Union Jack - Becks - cc

Home Rule

Union Jack - Becks - cc

After centuries of struggle to emancipate themselves from British rule, the Irish decided to act through diplomatic channels, launching the “Home Rule” project in 1870. This project consisted of giving Ireland an internal autonomy, never before acquired, allowing it to act on its administration and the various state bodies, despite the supervision of Great Britain.

History of the Home Rule

Background

Charles Stewart Parnell - Public domain

Charles Stewart Parnell – Public domain

It all began in 1870: when Isaac Butt, an Irish politician firmly involved in the question of Irish independence, created the “Home Government Association” to continue the fight as a fervent defender of Irish emancipation. The aim of the Home Government Association was then to advance the steps to win Ireland’s autonomy and to negotiate as best as possible the different modalities of this autonomy with London. Butt’s first objective was to set up a Dublin Parliament, acting in close collaboration with the British.

As early as 1873, the Home Government Association was renamed the Home Rule League, and the organization received a considerable boost in 1875, when Charles Stewart Parnell, an elected member of the House of Commons, decided to take up the project and make it his priority. To everyone’s surprise, the British government did not seem to oppose the project, which then allowed things to move forward.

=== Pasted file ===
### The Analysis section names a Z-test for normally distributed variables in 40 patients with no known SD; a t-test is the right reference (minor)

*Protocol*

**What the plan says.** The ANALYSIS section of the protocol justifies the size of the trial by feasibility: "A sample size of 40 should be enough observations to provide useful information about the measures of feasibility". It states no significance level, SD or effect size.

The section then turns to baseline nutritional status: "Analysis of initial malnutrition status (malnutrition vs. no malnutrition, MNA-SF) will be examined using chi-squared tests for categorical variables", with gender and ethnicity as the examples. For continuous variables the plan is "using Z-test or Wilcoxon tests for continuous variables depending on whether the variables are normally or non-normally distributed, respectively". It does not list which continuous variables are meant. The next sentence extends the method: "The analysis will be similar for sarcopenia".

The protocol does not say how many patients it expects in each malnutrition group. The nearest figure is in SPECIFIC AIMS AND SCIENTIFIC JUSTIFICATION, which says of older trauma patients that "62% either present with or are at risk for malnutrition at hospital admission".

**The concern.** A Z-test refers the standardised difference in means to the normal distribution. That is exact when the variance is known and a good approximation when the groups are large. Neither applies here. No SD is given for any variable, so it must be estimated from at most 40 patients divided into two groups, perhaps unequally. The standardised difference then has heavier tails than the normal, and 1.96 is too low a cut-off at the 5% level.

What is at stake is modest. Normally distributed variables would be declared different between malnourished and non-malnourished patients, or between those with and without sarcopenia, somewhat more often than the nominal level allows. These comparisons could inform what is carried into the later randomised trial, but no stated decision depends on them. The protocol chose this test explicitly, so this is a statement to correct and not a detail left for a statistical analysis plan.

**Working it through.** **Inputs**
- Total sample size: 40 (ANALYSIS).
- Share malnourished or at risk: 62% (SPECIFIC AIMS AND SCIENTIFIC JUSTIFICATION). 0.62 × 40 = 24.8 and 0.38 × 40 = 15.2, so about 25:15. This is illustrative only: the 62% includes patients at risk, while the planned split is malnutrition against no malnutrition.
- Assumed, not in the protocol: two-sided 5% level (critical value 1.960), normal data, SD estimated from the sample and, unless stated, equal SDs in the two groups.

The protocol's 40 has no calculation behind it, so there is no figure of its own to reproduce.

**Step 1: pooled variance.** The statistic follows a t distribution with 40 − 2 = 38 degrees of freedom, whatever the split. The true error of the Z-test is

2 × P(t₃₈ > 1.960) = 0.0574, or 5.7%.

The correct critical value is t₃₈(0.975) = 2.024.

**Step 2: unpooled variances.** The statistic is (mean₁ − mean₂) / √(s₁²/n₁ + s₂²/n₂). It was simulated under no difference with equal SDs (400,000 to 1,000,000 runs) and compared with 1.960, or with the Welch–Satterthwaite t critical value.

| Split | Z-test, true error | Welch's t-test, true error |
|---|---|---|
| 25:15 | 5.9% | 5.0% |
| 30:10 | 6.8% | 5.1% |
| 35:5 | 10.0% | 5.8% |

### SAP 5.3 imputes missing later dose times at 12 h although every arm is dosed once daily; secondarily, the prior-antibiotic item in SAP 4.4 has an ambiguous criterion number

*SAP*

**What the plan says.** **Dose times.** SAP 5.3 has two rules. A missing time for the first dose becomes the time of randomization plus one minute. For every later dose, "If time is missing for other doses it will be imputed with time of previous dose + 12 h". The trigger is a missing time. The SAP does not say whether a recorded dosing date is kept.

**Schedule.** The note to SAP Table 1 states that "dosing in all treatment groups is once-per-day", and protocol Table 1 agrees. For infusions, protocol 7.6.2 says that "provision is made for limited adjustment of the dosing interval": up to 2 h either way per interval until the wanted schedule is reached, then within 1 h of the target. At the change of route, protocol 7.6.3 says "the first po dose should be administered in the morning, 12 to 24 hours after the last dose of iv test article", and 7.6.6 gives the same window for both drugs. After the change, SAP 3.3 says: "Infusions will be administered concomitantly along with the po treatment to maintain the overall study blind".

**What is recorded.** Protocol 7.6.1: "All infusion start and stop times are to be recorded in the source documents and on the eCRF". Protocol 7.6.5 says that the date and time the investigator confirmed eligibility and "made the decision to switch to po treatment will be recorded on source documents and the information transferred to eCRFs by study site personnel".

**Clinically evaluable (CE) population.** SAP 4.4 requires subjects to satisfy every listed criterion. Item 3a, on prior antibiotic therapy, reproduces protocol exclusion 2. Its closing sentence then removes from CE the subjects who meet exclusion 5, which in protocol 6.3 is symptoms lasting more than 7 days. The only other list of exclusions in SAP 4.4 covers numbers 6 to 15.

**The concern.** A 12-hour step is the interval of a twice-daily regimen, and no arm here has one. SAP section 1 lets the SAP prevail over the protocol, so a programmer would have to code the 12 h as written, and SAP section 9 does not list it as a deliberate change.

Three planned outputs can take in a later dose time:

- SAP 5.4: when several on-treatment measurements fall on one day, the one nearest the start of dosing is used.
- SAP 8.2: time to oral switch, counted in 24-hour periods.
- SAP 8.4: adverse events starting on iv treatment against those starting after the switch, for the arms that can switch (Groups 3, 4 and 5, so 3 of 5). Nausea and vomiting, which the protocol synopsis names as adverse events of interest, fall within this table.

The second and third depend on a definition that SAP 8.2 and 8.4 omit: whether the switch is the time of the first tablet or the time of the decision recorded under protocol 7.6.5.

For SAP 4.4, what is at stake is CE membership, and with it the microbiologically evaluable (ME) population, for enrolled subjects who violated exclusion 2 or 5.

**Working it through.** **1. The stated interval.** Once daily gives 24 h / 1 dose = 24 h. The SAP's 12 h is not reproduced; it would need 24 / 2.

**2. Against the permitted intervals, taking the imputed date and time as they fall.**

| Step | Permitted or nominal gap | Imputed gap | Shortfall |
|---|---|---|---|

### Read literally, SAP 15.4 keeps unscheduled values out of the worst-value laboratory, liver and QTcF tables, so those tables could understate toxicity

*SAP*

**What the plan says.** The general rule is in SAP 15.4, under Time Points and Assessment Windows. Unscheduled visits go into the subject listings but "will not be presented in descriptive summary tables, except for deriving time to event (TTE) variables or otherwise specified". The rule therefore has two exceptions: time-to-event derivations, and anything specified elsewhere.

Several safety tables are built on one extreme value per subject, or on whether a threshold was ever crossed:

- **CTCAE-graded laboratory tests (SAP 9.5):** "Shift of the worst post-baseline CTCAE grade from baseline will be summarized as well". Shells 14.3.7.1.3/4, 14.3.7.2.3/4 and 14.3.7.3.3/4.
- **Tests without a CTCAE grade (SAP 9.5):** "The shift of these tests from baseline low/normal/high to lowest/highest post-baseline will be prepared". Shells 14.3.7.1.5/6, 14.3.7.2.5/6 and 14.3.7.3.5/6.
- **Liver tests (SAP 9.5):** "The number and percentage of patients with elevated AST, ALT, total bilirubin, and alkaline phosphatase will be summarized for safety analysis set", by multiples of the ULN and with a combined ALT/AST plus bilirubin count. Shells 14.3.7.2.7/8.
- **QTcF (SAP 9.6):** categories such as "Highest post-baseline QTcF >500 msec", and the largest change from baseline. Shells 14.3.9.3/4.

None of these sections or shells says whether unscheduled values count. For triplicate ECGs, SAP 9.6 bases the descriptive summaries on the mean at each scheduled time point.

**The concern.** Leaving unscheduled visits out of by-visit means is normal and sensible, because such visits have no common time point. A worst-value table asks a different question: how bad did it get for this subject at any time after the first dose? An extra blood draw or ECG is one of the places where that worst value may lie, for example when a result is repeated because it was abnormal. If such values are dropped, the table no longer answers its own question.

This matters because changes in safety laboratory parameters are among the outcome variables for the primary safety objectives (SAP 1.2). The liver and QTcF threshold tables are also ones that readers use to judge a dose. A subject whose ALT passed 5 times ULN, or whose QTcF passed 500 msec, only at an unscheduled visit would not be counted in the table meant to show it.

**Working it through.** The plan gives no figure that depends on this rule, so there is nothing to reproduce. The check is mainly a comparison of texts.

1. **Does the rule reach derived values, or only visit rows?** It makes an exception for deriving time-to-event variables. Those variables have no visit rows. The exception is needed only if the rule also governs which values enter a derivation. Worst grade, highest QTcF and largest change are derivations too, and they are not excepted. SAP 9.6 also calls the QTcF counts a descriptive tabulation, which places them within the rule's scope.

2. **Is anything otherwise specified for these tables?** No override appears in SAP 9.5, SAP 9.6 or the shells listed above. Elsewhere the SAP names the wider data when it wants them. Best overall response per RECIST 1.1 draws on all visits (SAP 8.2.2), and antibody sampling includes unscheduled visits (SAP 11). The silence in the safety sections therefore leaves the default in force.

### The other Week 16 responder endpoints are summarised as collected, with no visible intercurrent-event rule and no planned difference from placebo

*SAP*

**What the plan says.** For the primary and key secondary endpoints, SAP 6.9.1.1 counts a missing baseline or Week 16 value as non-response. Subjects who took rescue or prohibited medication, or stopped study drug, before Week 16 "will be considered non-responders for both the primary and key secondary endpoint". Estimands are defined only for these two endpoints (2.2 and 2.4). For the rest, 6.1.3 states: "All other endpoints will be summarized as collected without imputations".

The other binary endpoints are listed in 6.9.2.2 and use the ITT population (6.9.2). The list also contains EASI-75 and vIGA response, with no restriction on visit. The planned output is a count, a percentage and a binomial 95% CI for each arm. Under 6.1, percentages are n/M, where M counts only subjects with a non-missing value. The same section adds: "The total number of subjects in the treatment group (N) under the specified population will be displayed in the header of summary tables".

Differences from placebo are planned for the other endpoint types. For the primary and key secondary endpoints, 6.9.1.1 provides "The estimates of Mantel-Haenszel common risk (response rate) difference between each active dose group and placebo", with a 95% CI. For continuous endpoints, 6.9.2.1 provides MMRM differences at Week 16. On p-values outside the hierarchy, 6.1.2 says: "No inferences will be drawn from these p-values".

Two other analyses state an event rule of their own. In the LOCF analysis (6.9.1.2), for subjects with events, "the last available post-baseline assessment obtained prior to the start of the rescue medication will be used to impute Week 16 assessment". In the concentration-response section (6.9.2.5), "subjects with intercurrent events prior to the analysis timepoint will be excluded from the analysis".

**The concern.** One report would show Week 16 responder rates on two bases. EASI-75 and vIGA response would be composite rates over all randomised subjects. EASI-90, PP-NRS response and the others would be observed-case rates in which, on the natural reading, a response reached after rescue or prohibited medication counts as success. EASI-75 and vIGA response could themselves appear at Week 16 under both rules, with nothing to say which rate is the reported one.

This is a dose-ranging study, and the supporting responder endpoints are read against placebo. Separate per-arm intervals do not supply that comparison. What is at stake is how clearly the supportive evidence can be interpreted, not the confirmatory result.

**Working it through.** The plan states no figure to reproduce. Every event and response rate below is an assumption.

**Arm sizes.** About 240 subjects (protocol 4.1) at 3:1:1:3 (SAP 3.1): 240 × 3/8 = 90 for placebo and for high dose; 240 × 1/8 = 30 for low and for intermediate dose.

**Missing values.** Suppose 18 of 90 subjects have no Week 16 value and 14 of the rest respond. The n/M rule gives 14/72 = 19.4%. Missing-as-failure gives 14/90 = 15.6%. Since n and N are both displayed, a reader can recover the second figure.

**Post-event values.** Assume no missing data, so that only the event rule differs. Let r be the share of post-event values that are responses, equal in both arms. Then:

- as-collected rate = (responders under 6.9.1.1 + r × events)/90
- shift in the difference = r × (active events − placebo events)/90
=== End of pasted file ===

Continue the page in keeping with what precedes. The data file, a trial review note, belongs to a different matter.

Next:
It was therefore on April 8, 1886, that a first draft of the text (the “Home Rule Bill”) was presented to the House of Commons. However, this first draft was rather badly received, and was rejected in the first instance.

The Liberal Prime Minister, William Ewart Gladstone was stubborn and decided to reintroduce the text on February 13, 1893. Although it was accepted by the House of Commons, the proposal failed again in the House of Lords, causing Gladstone to resign, disgusted by so many abortive procedures.

Much later, in 1912, a new Liberal prime minister named Herbert Asquith decided to bring the text back to the table. As with the previous attempt, this one was accepted by the House of Commons but rejected by the House of Lords. Nevertheless, luck turned, thanks to the Parliament Act of 1911, which stated that the House of Lords’ right of veto could only be extended for two years, and therefore implied a vote in favour of the Home Rule Bill.

However, this vote creates significant tensions within the island. The opponents of the text coming from Ulster protest by creating the Ulster Volunteer Force”, a militia of 200,000 men, while the pro-independentists retaliate by founding the Irish Volunteers. Faced with the conflict, King George V decided to postpone the application of the text to the end of the First World War. But tensions remained high, and the Irish Volunteers, along with other entities, fomented a revolt known as the Bloody Easter of 1916. From then on, the Home Rule no longer seemed to be able to solve the problem of Irish autonomy. The text is then abandoned, leaving room for a new struggle and civil war…